Liturgy and the Trinity  

Posted by Joe Rawls

 As Christians, when we think at all of how the sacraments "work", we tend to have more or less vague notions that they somehow connect us to Jesus.  However, Jesus is part of a Trinitarian God, and the efficacy of sacraments means that they connect us to the Father, through the risen Christ, in the power of the Holy Spirit.  

For today's celebration of Trinity Sunday, we look at some insights into how the liturgy expresses Trinitarian theology.  They are contained in an essay by Roman Catholic theologian Susan K Wood.  It is found in the excellent reference The Cambridge Guide to the Trinity, Peter C Phan, ed, Cambridge University Press, 2011.  The excerpt below is found on pp 383-384. 


The movement of God's saving action and our response are related to two essential liturgical elements, anamnesis and epiclesis.  Anamnesis, translated as "memorial", "commemoration," or "remembrance", actually has the much stronger meaning of making present an event or person from the past.  Anamnesis asks God to remember his saving work in Jesus Christ in order that the benefits of Christ's sacrifice may be made present to the faithful here and now.   These deeds are actually made present in the liturgy in the anamnesis, not as a repetition of his saving deeds or as a mere recollection of them, but as an actualization of them within the modality of sacramental sign.   The anamnesis is accomplished through the work of the Spirit, who "awakens the memory of the Church then inspires thanksgiving and praise." 

The epiclesis is a calling on the Spirit to transform the material of creation and make it salvific in its sacramental use.  Sacraments are effective because they are Christ's action, made present through the power of the Spirit.  Although we may think of the epiclesis primarily in terms of the Eucharist, most of the sacraments, as we shall see, have an epicletic moment.  The Holy Spirit brings us into communion with Christ, effects our spiritual transformation into the image of Christ, both individually and corporately, and constitutes Christ's eccesial body, the corpus mysticum.  Thus the Spirit is the bond of unity in the church and the source of empowerment for service and mission.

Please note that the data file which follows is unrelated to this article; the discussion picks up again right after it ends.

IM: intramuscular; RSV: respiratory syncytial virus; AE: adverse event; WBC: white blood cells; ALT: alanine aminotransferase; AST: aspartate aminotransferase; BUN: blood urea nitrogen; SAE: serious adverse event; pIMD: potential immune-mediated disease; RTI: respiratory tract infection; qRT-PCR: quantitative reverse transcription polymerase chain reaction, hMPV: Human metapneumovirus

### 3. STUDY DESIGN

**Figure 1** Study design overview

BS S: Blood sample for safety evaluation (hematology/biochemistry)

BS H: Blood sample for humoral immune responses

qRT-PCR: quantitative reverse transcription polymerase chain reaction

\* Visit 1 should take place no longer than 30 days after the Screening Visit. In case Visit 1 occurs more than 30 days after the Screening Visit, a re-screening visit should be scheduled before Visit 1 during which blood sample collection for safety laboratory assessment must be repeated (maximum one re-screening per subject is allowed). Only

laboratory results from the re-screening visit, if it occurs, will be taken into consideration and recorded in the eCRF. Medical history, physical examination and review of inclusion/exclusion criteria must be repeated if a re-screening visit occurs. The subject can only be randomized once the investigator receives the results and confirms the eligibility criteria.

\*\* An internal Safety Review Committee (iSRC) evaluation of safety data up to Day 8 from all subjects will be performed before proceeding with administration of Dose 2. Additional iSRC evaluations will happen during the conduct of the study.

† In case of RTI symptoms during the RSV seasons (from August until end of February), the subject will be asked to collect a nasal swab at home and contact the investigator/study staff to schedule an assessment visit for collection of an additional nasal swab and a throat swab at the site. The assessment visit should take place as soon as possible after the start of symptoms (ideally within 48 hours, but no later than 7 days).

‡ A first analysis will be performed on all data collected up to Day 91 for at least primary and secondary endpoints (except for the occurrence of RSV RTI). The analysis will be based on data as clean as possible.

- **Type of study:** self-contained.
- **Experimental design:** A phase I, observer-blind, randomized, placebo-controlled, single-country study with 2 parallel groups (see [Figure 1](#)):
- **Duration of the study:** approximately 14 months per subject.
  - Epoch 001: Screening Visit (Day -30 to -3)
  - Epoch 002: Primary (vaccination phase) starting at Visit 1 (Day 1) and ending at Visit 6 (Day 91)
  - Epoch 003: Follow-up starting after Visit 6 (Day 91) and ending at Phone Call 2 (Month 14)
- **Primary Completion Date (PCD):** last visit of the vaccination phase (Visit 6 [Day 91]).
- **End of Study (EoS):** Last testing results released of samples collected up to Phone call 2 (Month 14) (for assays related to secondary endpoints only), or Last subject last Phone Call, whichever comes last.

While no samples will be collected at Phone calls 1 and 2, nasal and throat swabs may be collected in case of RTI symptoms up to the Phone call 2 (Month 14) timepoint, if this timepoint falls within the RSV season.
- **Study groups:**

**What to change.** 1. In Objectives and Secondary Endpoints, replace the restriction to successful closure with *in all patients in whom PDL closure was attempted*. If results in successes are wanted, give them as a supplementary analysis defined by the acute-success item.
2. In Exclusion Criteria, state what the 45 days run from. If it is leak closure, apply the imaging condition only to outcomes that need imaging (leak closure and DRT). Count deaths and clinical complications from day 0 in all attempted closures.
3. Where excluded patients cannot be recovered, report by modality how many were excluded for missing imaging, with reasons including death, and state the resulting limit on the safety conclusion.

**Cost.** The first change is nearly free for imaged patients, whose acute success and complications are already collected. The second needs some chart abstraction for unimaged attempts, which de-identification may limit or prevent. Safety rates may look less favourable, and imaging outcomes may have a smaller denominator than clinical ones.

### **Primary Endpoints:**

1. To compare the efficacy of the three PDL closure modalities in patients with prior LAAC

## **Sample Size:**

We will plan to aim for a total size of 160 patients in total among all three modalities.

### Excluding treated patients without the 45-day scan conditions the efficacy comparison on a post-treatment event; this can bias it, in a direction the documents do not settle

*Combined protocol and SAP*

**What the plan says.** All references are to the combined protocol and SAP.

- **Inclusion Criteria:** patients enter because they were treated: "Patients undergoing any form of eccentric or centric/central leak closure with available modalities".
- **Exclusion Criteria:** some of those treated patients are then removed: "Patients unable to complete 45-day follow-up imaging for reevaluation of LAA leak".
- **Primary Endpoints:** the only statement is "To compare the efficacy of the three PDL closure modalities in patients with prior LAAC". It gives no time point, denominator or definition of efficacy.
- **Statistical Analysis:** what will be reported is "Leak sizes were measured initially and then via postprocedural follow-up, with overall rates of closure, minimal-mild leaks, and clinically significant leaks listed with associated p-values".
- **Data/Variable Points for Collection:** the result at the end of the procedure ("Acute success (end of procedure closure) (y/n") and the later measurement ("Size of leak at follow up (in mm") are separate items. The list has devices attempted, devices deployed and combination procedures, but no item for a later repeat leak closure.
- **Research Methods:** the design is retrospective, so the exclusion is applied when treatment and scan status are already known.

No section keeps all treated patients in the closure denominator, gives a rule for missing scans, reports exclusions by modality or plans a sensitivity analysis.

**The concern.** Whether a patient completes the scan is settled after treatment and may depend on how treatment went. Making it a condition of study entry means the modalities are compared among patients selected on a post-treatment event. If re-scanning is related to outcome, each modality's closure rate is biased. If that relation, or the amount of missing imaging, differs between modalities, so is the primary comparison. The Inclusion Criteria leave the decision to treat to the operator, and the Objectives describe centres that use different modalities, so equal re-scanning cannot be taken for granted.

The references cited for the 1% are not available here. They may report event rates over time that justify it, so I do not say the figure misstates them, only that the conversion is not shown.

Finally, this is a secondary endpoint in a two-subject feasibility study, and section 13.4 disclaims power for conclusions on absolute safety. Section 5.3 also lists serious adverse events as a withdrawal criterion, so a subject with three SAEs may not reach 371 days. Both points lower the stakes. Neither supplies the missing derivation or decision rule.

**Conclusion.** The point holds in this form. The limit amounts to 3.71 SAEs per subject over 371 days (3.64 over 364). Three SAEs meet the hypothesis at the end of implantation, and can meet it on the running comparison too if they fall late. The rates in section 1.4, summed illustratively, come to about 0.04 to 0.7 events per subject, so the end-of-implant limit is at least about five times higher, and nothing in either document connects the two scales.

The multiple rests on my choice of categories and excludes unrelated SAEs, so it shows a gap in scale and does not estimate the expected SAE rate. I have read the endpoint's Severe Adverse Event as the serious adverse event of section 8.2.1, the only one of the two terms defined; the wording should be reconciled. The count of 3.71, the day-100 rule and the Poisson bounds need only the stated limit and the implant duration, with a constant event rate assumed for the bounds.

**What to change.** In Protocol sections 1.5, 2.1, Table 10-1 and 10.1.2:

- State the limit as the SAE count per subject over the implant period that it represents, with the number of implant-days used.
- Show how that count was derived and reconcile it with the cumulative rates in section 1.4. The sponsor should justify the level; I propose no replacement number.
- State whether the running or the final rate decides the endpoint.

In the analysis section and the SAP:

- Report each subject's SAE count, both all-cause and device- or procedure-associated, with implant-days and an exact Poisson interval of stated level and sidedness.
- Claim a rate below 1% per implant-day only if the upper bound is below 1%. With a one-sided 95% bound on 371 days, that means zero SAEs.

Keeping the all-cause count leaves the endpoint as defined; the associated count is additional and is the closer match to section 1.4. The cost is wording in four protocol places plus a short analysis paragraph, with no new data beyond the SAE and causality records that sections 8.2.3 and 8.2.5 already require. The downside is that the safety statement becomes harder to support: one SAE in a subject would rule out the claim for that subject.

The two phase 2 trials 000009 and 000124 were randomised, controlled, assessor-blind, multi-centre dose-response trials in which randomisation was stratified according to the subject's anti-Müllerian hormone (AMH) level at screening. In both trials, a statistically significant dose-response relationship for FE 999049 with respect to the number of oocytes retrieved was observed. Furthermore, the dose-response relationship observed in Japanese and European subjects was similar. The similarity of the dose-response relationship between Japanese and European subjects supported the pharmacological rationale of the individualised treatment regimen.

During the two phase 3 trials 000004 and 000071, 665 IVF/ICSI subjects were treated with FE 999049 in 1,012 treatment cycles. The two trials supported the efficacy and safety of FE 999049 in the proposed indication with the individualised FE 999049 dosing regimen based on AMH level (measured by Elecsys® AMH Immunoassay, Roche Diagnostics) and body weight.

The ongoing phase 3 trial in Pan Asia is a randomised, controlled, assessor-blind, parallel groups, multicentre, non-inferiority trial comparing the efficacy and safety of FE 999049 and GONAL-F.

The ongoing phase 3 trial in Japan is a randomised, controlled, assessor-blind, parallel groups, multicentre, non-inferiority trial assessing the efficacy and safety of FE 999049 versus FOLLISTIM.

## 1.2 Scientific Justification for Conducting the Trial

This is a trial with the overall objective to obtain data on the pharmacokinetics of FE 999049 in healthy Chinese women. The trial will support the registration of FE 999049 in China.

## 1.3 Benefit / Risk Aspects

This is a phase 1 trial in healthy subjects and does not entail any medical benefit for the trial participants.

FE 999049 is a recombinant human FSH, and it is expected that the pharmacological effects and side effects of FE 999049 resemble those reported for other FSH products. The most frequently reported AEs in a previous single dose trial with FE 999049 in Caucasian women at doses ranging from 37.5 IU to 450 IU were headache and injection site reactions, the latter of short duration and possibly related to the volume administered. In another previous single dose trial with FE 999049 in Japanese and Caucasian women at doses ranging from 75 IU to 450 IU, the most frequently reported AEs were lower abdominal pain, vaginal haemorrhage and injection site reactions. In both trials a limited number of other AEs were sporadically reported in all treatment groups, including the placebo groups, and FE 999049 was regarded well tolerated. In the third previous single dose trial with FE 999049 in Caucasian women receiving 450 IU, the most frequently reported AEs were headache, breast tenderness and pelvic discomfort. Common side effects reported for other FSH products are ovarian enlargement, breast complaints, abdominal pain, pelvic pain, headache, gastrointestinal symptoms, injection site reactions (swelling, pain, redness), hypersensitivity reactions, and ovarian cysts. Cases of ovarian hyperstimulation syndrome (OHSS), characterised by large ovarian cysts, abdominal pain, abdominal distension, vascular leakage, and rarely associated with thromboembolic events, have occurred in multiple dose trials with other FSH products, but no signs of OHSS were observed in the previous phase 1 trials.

The Father as the source and end of all blessings of creation and salvation is the source and goal of the liturgy, which reveals and communicates the divine blessing.  We receive these blessings through the incarnate Word of the Father, who, in turn, pours out the gift of the Spirit.  The liturgy offers adoration, praise, and thanksgiving to the Father by offering to the Father his own gifts, especially the gift of his Son.  The Spirit "recalls and makes Christ manifest to the faith of the assembly", "makes Christ present here and now", and "unites the Church to the life and mission of Christ". 

The end or purpose of all the sacraments is reconciliation with the Father and the Father's glorification (Eph 1:12; 2 Cor 3: 18, Jn 17).  The Latin word for sacrament, sacramentum, is a translation of the Greek word mysterion, which refers to God's plan for salvation (Col 1: 26-27).  This plan is the Father's plan "to reconcile to himself all things through Christ, in whom the fullness of God was pleased to dwell, who made peace through the blood of his cross" (Col 1: 19-20).  The paschal mystery is the keystone of the Christian mystery.  All the liturgical feasts and sacraments are referenced to the event of Christ's dying and rising and to this great pattern of reconciliation with the Father through Christ in the power of the Spirit.  Thus the liturgical year is not simply a memesis or imitation of Christ's life.  Christmas is primarily about God's Word becoming flesh and dwelling among human beings in order to bring salvation.  Sacraments are not just seven anthropological markers of lifetime passages such as birth, puberty, sickness, and marriage, but relate to the two fundamental sacraments, baptism and Eucharist, in their functions of reconciliation and building up the church as a messianic saving community.  Sacraments give access to participation in this plan of salvation, anamnesis (memorial) and epiclesis being essential to each of them.  Anamnesis recalls the saving event of Jesus' death and resurrection so that it is actually present today, and epiclesis makes it effective through the power of the Spirit.  As Louis-Marie Chauvet has noted, "the sacraments appear not as the somehow static prolongations of the incarnation as such but as the major expression, in our own history, of the embodiment (historical/eschatological) of the risen One in the world through the Spirit, embodiment whose 'fundamental sacrament' is the church visibly born at Pentecost."